It’s true, we are finally settled into the concrete rows of amphitheater seating. Yet it seems critically important that before the show starts, I discuss with you a distinction that might seem a bit esoteric. Ramona calls itself “California’s Official Outdoor Drama”. It also is titled The Ramona Pageant. But there is a difference between pageants and outdoor dramas.
Stick with me for this one.
Historical Outdoor Dramas generally belong to a genre known as the “symphonic drama,” created by Paul Green, a member of the celebrated Carolina Playmakers based in Chapel Hill, NC. Green had just won the 1927 Drama Pulitzer for In Abraham’s Bosom, a play about a Negro sharecropper who unsuccessfully attempts tries to rise above his given station. His work in general was animated by a deep commitment to social justice for the downtrodden (including Johnny Johnson, an anti-war musical drama written with my hero and yours—and if he isn’t, he should be—Kurt Weill.).
In this righteous vein of providing art for the unlikely, Green formulated his ideal of “theater for the common man,” the symphonic drama. Symphonic dramas would be historical plays, generally set outdoors at the site of the historical event, and would synthesize poetic dialogue with music, dance, pantomime, and the dual spectacles of theatrical design and nature.
The symphonic drama was clearly inspired by historical pageants, a popular form of American historical performance that had its first hey day at the turn of the century. Pageants aren’t plays, necessarily, but instead spectacles that celebrate the unique qualities of a locality, either through a town’s creation myth, or some other exceptional tale that reveals the spiritual or emotional truth of its geography.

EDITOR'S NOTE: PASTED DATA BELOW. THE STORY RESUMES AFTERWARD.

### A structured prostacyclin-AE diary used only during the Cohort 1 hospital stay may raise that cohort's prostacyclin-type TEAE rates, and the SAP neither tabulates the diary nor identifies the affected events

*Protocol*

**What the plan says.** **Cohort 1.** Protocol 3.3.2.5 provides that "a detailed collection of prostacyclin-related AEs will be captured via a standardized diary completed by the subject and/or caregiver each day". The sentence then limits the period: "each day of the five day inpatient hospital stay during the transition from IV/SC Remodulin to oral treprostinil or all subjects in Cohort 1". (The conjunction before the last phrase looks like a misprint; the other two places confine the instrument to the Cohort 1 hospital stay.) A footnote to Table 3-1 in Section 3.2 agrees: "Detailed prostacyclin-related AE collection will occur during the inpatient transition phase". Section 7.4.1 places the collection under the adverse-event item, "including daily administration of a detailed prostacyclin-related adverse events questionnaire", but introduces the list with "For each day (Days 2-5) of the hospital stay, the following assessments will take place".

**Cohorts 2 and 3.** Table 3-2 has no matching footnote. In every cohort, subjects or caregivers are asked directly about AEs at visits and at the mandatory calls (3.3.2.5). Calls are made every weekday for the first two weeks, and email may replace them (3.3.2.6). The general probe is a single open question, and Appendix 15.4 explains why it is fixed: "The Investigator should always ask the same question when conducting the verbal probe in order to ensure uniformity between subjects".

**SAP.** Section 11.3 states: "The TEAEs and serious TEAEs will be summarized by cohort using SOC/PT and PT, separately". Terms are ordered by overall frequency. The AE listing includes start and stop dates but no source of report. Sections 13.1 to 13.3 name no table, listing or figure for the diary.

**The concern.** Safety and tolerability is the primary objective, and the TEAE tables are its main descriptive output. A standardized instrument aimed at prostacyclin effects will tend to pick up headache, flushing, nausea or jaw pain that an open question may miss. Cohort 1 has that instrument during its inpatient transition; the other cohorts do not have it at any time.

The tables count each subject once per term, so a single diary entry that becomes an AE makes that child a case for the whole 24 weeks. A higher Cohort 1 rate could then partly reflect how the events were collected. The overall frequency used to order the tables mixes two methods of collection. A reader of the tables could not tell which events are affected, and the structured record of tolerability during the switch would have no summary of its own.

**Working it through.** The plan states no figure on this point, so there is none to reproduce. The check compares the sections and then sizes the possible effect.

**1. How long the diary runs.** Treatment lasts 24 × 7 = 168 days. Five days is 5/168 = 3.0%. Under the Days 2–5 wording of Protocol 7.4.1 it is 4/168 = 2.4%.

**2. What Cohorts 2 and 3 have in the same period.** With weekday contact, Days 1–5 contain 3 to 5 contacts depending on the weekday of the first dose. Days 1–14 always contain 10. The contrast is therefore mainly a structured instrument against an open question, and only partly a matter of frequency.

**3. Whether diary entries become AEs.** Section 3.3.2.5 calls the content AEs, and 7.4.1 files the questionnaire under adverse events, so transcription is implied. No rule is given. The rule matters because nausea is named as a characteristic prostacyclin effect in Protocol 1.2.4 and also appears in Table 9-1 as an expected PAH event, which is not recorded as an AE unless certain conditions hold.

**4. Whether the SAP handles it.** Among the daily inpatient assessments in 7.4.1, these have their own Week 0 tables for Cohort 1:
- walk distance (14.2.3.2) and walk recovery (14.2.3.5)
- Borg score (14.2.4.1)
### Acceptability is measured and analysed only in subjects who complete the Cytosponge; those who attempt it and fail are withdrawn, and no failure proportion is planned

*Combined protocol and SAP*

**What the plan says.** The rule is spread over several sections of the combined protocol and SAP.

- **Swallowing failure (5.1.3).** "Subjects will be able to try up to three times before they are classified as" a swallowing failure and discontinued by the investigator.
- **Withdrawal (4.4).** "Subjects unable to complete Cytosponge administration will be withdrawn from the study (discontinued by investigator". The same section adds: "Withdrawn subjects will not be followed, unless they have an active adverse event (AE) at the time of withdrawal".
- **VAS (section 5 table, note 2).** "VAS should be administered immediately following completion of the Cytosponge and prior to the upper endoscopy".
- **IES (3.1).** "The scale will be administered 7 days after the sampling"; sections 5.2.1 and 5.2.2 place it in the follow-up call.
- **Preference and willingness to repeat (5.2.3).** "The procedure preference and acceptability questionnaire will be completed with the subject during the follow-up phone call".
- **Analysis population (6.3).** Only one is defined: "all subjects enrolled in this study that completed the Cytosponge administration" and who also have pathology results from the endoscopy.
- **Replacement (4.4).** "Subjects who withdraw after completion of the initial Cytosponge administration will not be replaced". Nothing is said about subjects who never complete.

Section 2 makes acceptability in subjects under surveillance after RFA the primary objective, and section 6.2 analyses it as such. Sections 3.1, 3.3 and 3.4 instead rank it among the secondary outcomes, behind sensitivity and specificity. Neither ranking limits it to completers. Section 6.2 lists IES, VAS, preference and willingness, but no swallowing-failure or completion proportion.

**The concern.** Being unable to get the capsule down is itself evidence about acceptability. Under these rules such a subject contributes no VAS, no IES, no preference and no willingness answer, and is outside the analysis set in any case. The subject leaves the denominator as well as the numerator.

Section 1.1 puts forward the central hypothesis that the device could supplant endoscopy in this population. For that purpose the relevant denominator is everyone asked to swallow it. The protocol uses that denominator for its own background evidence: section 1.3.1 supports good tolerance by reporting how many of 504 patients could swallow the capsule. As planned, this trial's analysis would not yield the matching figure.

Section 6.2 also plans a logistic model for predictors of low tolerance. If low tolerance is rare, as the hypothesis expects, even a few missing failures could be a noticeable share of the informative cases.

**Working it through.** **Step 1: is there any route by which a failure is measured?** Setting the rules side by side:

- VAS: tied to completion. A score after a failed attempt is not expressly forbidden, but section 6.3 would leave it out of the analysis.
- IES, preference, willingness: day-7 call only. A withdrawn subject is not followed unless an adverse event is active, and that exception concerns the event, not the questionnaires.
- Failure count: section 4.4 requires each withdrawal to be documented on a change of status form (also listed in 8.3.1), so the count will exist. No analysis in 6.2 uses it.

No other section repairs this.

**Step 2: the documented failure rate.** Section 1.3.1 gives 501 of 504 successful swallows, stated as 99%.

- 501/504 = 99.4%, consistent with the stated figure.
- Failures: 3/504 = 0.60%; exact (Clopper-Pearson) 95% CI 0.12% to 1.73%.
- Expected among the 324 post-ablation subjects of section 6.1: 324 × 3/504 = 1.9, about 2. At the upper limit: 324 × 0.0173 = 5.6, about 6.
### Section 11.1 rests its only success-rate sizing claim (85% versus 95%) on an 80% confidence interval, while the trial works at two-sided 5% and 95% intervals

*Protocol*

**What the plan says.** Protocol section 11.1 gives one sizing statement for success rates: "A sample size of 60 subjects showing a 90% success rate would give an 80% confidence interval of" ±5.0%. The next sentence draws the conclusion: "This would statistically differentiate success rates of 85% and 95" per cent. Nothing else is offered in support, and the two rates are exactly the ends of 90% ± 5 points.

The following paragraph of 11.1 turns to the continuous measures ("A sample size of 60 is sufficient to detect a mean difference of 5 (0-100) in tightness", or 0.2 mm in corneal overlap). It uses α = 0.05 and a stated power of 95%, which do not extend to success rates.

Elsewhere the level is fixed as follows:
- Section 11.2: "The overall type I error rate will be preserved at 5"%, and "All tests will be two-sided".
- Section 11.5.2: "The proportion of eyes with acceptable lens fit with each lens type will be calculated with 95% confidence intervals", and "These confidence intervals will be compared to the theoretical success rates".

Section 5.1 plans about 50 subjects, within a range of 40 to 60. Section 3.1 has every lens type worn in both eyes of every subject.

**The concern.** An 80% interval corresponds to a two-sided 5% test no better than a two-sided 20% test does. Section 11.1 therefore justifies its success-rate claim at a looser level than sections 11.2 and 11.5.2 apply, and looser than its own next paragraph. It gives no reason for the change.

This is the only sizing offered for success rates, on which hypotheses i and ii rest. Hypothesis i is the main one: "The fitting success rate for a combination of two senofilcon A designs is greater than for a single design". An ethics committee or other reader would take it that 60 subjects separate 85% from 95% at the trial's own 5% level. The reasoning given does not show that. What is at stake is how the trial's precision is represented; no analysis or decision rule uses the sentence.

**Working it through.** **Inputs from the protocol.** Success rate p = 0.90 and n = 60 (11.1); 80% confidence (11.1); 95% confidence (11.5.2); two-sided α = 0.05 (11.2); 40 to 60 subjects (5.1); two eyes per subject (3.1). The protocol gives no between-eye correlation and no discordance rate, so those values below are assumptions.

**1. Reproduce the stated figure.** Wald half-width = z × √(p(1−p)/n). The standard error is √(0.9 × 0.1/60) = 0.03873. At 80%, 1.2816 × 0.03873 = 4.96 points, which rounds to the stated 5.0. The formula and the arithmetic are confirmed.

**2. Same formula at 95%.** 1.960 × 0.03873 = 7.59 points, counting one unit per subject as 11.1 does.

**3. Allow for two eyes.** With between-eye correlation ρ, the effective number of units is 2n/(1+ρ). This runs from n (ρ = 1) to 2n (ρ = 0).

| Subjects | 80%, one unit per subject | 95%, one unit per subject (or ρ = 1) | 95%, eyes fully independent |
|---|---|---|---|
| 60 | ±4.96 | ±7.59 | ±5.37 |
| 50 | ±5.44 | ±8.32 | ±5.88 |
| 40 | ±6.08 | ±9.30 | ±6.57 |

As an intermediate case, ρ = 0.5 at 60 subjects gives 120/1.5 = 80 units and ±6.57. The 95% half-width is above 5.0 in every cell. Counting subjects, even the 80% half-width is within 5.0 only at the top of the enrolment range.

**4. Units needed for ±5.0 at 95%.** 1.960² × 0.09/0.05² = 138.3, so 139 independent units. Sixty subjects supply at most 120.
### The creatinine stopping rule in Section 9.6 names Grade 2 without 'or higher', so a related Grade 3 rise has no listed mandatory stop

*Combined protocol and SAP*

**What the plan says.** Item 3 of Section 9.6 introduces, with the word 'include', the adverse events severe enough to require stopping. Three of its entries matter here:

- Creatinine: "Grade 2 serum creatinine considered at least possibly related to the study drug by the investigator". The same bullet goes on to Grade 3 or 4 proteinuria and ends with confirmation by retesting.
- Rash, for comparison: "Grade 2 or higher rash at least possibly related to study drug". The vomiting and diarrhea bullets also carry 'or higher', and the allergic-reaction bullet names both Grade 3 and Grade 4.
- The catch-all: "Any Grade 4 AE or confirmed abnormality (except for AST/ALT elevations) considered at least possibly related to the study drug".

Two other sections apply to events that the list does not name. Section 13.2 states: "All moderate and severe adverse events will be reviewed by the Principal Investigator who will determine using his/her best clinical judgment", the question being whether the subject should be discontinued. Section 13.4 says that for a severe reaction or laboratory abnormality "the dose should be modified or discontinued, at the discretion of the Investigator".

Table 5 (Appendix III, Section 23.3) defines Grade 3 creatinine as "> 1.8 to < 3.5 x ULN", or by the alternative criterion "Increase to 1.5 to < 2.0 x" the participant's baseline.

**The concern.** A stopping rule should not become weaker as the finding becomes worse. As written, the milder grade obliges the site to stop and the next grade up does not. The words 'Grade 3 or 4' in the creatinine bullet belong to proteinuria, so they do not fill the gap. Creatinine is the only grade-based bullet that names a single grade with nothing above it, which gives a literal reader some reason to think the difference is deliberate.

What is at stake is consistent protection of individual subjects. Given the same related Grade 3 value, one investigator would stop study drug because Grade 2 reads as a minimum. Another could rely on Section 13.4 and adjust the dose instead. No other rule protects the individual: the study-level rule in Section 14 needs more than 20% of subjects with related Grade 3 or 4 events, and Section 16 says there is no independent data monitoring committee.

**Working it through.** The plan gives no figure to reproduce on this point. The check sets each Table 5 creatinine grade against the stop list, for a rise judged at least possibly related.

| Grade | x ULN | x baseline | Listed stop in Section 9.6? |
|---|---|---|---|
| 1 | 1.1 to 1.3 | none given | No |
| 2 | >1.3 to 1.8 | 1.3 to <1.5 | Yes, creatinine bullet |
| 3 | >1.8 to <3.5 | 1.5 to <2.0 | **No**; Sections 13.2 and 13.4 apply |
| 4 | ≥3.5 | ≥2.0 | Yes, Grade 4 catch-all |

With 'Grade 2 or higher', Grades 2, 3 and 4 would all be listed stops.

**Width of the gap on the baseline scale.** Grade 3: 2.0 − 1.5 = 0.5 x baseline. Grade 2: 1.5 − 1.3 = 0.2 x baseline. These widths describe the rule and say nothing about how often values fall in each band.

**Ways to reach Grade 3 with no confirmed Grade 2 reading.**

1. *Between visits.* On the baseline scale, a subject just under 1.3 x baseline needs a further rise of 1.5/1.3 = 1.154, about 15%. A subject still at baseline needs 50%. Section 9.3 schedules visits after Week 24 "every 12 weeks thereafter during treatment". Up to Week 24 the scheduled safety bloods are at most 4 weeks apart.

Here’s the point (finally, finally):
The symphonic drama attempts to use all the elements of spectacle in service of a story, of traditional rising and falling action building to dramatic climax.
Pageants use a story in the service of a spectacle. You don’t go for logical progression. You don’t go for the well-made play. The story is not the play: the story is the accumulated meaning of the tableaux vivant, moving pictures.
 This continues after his death—the Paul Green Foundation grants emerging playwrights and also works to abolish the death penalty in North Carolina, plus administering a writing and performance project for North Carolina women’s prisons. Right on.
 Green’s first symphonic drama about the disappeared Roanoke settlers, The Lost Colony (still running lo these 70 years later), was produced by the Federal Theater Project in Manteo, Outer Banks, North Carolina. As the outdoor drama movement had its surges in the 1950s and 1960s, Green’s blueprint for everyman’s theater held sway; it continues to be the gospel truth at the Institute for Outdoor Drama (IOD) at UNC-Chapel Hill.
 Pageants were once big business. Mark Sumner, former head of the IOD, told me about a working for a roving pageant company. They’d go from town to town, putting up pre-fab spectacles, tailored to the locality. He recalled borrowing bales of tobacco (does tobacco come in bales?) from farmers for a tobacco pageant in a farming community.
 Quite a few towns still have a local pageant going: remind me to tell you sometime about The Legend of Rawhide in Lusk, Wyoming.